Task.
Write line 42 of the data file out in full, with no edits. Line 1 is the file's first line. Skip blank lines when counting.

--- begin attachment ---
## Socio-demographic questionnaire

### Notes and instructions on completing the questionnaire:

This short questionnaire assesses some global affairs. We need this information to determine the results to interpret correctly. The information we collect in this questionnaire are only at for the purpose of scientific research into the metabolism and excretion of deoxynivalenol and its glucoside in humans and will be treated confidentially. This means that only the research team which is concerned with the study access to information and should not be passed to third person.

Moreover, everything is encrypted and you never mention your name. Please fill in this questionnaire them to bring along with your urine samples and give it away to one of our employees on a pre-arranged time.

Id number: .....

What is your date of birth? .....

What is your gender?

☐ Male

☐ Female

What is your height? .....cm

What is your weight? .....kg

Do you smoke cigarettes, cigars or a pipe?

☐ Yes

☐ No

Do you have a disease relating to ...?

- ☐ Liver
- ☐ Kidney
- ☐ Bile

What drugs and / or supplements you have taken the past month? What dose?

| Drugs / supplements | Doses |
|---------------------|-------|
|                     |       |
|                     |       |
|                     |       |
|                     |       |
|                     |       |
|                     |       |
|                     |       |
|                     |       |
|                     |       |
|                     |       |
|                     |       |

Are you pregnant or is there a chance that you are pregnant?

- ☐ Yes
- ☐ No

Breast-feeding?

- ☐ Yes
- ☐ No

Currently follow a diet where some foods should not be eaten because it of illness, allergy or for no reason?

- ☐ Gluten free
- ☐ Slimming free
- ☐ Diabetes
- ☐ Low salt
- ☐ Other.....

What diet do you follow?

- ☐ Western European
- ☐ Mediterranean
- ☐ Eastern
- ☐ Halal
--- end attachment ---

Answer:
- ☐ Diabetes